Paul was always unhappy, I think. He was working as a computer operator at our place when we met, I think at somebody's party. He was tall, kind of hippie-oid, and a good talker, very fluent in French, and a wonderfully competent, avid downhill skier. Things got going simply enough. He lived near the office and we would often go to his place for lunch. I was increasingly unhappy at home anyway, so it made some sense to be casting my nets for possible alternatives.
Paul wasn't the one, and if I'd had an ounce of sense I would have realized that right away. But I didn't have that much sense, for it was far from my own most lucid period. We had a fair number of terrific fights (not the physical kind), and things never seemed to work out for us on the sexual plane. I was very taken with him, I think because he was needy emotionally. The tendency to be co-dependent has often clouded my affairs.
He seemed to be one of those people who was always in acute emotional pain. At some point after we broke up he caught wind of Victor Janov's primal therapy and eventually got into a therapy group that used this technique. He moved back to his parents' place in Milwaukee and got sicker and sicker. We would see each other on his infrequent trips to Madison, but he made less and less sense. Though I have no competent basis for such a remark, I think the primal therapy increased his suffering rather than reducing it. In any case, it was to get much worse.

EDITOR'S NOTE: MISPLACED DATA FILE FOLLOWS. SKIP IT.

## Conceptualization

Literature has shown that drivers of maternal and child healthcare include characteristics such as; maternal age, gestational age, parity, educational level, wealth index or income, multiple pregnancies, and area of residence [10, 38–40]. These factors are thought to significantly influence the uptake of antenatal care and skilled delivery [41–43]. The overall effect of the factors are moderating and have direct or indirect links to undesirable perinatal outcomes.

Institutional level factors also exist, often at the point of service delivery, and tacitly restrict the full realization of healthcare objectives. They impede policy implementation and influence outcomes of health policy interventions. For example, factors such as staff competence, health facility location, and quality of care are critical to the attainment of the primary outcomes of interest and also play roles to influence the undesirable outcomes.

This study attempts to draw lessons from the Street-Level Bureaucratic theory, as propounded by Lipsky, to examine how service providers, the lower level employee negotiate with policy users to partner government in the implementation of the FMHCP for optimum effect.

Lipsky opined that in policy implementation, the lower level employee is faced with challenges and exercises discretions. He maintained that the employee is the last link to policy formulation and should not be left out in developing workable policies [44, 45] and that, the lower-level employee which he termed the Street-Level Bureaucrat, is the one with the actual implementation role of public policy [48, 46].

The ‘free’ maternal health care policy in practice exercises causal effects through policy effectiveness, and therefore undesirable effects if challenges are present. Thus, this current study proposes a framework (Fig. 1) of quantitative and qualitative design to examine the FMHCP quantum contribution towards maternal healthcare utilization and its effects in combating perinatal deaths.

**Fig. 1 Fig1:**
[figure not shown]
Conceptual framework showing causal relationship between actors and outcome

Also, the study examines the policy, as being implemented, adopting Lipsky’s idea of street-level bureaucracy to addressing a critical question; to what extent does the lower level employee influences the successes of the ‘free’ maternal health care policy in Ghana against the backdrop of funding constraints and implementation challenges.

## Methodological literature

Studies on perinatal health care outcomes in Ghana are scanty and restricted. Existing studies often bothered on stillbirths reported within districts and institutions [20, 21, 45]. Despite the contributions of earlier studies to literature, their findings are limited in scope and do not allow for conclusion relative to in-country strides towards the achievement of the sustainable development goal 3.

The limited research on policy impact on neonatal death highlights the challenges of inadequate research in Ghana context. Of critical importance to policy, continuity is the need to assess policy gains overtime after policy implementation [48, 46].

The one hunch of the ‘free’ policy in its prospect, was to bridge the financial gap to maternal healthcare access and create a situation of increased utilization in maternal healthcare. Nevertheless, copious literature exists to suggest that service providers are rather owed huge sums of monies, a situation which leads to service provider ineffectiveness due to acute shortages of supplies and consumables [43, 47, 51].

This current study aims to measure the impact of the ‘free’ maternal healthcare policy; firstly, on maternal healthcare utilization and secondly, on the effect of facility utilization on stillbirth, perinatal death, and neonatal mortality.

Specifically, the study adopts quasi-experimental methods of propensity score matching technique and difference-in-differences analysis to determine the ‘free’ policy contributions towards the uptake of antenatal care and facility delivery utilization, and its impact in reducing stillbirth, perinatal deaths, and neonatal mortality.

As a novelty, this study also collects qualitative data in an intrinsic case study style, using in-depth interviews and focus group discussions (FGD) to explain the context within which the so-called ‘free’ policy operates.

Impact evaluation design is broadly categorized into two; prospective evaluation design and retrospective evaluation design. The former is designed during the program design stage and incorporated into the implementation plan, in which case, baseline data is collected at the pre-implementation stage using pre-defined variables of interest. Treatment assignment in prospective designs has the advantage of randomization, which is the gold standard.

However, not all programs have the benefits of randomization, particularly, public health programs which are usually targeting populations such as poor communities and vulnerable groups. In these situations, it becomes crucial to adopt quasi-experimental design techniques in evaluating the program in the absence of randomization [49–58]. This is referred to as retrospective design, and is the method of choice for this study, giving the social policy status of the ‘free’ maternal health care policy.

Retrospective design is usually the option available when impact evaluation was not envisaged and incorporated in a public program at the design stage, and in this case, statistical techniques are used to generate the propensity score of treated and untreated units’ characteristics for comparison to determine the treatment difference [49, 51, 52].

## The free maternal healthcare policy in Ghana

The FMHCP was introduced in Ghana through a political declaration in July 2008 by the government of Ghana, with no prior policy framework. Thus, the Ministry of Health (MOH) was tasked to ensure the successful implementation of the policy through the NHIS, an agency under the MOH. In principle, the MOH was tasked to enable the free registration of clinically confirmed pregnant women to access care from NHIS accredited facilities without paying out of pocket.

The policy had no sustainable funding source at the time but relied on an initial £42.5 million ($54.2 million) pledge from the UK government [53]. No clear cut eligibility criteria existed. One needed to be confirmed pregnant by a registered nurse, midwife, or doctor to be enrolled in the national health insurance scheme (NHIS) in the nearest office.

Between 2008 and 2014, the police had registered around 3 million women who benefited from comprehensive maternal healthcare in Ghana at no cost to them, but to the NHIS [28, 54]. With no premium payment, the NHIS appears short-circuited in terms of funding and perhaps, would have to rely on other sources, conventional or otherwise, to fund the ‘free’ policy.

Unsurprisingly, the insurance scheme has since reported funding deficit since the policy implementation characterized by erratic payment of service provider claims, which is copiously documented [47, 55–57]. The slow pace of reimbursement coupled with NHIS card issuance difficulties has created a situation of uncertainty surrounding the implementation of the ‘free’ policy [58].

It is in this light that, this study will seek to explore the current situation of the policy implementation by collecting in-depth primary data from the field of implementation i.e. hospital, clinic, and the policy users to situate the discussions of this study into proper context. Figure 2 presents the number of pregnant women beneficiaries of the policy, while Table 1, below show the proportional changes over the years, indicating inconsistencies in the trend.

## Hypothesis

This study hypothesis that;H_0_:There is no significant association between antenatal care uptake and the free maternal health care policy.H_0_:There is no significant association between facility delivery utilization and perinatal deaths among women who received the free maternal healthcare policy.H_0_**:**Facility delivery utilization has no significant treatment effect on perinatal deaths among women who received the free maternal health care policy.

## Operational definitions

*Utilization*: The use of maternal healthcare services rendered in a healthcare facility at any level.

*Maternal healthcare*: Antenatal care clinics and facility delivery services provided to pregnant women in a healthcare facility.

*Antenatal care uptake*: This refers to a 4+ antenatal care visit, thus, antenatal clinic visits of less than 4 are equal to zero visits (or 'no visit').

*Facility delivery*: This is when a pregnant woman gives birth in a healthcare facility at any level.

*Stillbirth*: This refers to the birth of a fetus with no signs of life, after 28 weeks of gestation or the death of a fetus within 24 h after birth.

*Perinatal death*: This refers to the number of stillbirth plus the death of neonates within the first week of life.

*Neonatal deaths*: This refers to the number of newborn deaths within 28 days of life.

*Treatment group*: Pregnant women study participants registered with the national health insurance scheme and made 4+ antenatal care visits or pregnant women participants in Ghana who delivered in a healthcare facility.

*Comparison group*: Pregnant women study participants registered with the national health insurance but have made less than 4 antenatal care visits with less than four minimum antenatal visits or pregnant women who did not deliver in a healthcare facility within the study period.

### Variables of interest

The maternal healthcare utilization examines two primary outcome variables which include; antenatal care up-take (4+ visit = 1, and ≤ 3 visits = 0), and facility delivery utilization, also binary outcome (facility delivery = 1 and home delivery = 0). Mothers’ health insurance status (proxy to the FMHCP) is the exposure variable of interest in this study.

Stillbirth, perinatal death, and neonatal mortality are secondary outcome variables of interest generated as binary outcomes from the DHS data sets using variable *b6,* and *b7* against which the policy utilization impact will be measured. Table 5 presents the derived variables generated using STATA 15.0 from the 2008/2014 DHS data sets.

In the end he moved to San Francisco, lived quite some time with a boyfriend who apparently met Paul's need to experience physical pain (he was decidedly masochistic), but in due course his friend died from HIV-related illness. Paul, who had by this time also been sick, began to despair, and in May of 1988 took his life. I found out about this quite by accident. I was in San Francisco for a convention and picked up a copy of the Bay Area Reporter, a local gay paper. Opening it, there was Paul's picture and a death notice. It was not an easy weekend, because just the day before I'd learned of the death in New York of another great friend.
But in happier times, Paul had got me onto the ski slopes, which quickly became one of my favorite things to do. It also led to my first trip to Europe. Paul and I joined the campus organized-fun group to take advantage of a very inexpensive packaged ski tour to Chamonix, at the foot of Mont Blanc in southeastern France. The weather was bad in southern France, so we left the tour a couple days early and took the night train to Paris. Things didn't go well for us there, though, because we just fought most of the time -- I really don't remember what about. I guess it was constantly uphill, but I certainly did love him and have always felt regret that there was nothing I could have done to help him to a happier life.